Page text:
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ONE handshake, Walt! while we, thy little band Of lovers, take our last long look at thee— One handshake, and one kiss upon the hand Thou did’st outreach to bless Humanity!
The dear, kind hand is cold, the grave sweet eyes Are closed in slumber, as thou liest there. We shed no tears, but watch in sad surmise The face still smiling thro’ the good grey hair!
No tears for thee! Tears rather, tears of shame, For those who saw that face yet turn’d away; Yet even these, too, didst thou love and claim As brethren, tho’ they frown’d and would not stay.
And so, dear Walt, thine Elder Brother passed, Unknown, unblest, with open hand like thine— Till lo! the open Sepulchre at last,
The watching angels, and the Voice Divine!
God bless thee, Walt! Even Death may never seize Thy gifts of goodness in no market priced— The wisdom and the charm of Socrates, Touch’d with some gentle glory of the Christ!
So long!—We seem to hear thy voice again, Tender and low, and yet so deep and strong! Yes, we will wait, in gladness not in pain, The coming of thy Prophecy. (“So long!”)
SOCRATES IN CAMDEN. WITH A LOOK ROUND.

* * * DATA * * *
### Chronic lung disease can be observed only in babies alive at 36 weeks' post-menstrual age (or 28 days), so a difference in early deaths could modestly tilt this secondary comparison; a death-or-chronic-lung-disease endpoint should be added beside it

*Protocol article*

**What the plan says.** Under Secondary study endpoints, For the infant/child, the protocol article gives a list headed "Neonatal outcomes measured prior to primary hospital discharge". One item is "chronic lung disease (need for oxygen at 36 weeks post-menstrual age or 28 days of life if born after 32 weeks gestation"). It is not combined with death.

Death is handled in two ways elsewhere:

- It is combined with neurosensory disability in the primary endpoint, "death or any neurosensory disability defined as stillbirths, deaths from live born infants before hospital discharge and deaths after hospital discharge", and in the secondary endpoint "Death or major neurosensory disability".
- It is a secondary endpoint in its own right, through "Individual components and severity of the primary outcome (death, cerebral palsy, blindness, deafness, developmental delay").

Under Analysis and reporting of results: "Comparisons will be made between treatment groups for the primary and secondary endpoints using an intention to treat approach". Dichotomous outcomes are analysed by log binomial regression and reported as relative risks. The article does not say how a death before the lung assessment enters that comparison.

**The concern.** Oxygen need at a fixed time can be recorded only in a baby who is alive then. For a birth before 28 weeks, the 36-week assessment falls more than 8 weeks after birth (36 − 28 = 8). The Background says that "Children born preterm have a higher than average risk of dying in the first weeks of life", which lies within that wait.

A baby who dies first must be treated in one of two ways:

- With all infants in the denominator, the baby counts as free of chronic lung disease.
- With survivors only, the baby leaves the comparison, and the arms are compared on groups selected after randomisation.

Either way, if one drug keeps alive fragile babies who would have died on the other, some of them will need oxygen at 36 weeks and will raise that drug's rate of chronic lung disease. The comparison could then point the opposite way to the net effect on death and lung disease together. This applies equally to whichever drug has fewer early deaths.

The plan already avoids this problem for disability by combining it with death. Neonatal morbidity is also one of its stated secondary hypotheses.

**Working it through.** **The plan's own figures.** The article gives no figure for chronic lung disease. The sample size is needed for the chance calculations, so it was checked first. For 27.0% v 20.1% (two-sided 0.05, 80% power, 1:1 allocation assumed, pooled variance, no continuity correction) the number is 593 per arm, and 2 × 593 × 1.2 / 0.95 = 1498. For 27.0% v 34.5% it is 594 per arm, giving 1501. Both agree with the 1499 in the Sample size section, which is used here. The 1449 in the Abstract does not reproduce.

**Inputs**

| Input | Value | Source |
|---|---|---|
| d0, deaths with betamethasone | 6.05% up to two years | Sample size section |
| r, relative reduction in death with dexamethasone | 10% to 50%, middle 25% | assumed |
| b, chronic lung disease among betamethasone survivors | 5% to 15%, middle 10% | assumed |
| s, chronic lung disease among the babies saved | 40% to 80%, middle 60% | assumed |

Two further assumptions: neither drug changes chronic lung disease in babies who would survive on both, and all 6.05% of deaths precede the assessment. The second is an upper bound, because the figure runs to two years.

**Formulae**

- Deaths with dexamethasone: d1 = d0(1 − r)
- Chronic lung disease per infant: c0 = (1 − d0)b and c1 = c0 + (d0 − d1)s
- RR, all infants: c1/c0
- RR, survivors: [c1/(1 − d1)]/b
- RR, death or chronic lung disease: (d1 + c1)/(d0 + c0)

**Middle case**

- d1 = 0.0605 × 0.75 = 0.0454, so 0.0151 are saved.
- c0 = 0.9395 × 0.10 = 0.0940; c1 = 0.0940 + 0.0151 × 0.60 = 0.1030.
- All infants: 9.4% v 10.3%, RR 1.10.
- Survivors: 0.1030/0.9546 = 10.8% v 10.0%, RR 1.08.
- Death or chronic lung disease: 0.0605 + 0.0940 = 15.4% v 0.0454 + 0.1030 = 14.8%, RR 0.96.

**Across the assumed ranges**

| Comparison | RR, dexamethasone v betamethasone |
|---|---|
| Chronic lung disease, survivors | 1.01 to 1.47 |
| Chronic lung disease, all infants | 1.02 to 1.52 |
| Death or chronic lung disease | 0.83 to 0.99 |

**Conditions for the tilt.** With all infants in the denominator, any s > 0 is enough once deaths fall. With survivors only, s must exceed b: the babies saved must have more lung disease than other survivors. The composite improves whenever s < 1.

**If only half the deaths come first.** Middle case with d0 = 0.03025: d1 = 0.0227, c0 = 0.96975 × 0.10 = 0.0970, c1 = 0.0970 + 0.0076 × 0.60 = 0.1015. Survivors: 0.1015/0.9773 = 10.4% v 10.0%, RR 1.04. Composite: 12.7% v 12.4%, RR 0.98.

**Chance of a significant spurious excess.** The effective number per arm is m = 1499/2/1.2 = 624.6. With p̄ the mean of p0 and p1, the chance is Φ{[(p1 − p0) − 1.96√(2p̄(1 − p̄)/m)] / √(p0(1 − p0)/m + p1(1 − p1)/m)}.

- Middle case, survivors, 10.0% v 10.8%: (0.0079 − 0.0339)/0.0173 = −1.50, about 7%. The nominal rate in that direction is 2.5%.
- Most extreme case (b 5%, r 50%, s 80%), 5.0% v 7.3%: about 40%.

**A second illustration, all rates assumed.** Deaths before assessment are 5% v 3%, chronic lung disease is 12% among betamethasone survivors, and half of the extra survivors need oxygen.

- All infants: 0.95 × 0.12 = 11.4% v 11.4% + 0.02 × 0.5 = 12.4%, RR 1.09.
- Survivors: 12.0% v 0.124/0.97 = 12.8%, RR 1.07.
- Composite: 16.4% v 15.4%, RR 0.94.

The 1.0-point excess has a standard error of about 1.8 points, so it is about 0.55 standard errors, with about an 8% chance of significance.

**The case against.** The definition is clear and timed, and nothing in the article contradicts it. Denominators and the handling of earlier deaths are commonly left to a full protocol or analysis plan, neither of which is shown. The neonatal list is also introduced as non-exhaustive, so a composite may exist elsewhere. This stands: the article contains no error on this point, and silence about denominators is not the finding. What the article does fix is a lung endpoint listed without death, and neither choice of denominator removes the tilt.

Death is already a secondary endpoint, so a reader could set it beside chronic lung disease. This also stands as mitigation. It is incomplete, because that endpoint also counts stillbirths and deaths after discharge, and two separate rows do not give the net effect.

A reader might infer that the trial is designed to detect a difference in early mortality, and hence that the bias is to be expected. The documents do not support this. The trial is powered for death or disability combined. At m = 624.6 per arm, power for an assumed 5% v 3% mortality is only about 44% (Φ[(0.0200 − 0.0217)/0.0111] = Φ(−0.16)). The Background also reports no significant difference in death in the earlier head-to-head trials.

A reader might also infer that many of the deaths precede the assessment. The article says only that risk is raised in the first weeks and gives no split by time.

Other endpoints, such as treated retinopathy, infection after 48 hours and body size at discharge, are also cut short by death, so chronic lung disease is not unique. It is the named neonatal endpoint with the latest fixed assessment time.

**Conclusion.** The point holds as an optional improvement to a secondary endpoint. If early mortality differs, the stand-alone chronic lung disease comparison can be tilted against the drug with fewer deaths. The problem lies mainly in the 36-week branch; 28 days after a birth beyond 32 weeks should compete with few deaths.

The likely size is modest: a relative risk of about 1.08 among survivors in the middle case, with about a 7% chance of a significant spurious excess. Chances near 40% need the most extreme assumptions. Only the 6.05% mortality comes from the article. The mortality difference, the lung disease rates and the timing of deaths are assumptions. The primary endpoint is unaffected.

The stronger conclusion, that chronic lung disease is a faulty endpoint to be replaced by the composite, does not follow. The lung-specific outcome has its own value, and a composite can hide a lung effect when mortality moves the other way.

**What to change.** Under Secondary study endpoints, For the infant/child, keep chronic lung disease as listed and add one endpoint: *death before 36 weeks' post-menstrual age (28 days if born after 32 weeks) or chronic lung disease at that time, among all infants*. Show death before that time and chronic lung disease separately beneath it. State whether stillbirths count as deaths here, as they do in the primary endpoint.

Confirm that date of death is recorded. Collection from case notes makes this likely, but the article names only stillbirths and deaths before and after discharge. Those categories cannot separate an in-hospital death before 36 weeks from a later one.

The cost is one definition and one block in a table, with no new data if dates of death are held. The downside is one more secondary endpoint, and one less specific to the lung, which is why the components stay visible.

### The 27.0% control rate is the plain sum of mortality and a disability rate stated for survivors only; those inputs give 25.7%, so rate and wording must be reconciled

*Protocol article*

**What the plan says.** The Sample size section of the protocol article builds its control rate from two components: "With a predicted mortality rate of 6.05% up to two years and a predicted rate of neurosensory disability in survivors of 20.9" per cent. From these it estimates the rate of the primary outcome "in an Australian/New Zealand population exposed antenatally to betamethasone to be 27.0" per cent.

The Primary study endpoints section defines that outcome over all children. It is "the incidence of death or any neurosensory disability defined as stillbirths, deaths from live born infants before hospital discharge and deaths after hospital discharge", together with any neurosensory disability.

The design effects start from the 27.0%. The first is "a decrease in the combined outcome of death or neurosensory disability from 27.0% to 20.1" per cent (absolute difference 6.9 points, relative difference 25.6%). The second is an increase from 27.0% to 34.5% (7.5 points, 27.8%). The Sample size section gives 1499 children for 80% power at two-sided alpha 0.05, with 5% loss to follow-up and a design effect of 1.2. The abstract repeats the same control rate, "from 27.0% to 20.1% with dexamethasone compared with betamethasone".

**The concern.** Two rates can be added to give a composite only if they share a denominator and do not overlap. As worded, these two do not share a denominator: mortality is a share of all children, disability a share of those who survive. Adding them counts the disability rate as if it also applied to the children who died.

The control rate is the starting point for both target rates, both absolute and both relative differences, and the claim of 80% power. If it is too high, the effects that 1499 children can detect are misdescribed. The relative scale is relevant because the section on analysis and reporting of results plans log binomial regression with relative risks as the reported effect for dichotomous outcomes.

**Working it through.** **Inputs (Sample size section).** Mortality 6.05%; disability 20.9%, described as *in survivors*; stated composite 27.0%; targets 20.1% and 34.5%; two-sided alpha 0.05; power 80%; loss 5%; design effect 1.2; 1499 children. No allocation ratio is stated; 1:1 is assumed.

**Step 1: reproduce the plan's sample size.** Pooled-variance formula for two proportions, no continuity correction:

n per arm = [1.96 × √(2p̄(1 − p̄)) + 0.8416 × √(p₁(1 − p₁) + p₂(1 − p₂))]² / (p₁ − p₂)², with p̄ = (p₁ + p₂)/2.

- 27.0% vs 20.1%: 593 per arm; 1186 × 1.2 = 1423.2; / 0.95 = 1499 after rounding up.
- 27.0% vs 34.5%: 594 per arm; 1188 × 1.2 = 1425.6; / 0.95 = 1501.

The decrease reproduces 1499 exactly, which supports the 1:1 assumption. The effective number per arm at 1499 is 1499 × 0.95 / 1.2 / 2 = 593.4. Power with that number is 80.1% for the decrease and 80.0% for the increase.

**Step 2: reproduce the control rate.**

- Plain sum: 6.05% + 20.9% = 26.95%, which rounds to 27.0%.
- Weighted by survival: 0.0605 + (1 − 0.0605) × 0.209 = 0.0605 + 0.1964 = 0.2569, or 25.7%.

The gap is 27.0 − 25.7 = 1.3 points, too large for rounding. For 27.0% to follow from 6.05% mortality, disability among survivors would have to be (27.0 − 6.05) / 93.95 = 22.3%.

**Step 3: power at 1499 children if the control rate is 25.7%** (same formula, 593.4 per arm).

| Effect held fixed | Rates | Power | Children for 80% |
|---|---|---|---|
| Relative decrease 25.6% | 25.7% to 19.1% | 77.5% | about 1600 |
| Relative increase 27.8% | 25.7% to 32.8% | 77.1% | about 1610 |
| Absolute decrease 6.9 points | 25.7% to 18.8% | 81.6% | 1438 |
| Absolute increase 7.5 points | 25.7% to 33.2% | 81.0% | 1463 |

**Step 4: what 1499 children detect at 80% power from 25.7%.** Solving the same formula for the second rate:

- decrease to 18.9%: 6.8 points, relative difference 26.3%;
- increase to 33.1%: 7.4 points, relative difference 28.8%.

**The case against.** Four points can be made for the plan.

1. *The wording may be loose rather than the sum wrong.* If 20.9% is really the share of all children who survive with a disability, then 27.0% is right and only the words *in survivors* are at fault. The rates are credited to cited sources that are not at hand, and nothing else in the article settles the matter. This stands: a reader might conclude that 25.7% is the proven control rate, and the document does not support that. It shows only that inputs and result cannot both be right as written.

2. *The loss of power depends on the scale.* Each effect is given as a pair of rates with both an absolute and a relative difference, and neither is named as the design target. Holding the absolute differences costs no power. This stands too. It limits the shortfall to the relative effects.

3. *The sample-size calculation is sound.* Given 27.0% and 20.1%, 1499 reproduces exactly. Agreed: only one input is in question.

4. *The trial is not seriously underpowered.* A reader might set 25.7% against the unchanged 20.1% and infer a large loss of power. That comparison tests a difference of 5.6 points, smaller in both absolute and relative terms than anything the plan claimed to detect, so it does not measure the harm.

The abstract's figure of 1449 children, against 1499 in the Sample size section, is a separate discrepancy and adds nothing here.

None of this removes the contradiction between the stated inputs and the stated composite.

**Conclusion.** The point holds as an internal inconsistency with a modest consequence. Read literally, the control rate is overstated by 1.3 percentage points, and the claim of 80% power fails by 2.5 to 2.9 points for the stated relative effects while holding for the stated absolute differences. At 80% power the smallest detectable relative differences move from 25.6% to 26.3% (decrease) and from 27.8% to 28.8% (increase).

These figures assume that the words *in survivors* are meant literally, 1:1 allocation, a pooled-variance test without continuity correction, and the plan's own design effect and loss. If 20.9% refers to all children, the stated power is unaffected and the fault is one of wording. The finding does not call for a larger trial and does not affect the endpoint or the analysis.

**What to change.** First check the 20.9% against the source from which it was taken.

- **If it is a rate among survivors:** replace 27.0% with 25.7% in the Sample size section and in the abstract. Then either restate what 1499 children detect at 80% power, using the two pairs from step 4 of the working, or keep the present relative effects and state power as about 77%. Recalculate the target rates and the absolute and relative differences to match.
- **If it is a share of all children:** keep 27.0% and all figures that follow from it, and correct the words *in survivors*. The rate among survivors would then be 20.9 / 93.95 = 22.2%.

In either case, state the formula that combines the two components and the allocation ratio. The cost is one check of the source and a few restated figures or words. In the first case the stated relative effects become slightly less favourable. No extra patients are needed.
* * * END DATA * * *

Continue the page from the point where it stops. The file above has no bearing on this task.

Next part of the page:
(Written after first meeting the American poet, Walt Whitman, at Camden, New Jersey.)
A PILGRIM from beyond the seas, Seeking some shrine where shrines are few, I found the latter Socrates,
Greek to the core, yet Yankee too; Feeble, for he was growing old, Yet fearless, self-contained, and bold, Rough as a seaman who has driven Long years before the winds of Heaven, I found him, with the blue skies o’er him, And figuratively, knelt before him! Then gript the hand that long had lain Tenderly in the palm of Death, Saw the sweet eyes that still maintain Calm star-like watch o’er things of breath, And as the dear voice gave its greeting My heart was troubled unaware With love and awe that hush’d its beating And pride that darken’d into prayer.
This man affirmed his disbelief In all the gods, but Belial mainly: Nature he loved, but Man in chief, And what Man is, he uttered plainly! Like Socrates, he mixed with men At the street corner, rough and ready, Christ-like he sought the Magdalen, Lifting his hat, as to a lady; No thing that breathes, however small,
Found him unloving or rebelling; The shamble and the hospital Familiar were as his own dwelling; Then trumpet-like his voice proclaimed The naked Adam unashamed, The triumph of the Body, through The sun-like Soul that keeps it true, The triumph of the Soul, whereby The Body lives, and cannot die. The world was shocked, and Boston, screaming Cover’d her face, and cried “For shame!” Gross, hankering, mystically dreaming, The good grey Poet went and came; But when the dark hour loomed at last, And, lighted by the fiery levin, Man grappled man in conflict vast, While Christendom gazed on aghast, Through the great battlefield he past With finger pointing up to Heaven. Socrates? Nay, more like that Other Who walked upon the stormy Sea, He brought, while brother wounded brother, The anointing nard of charity!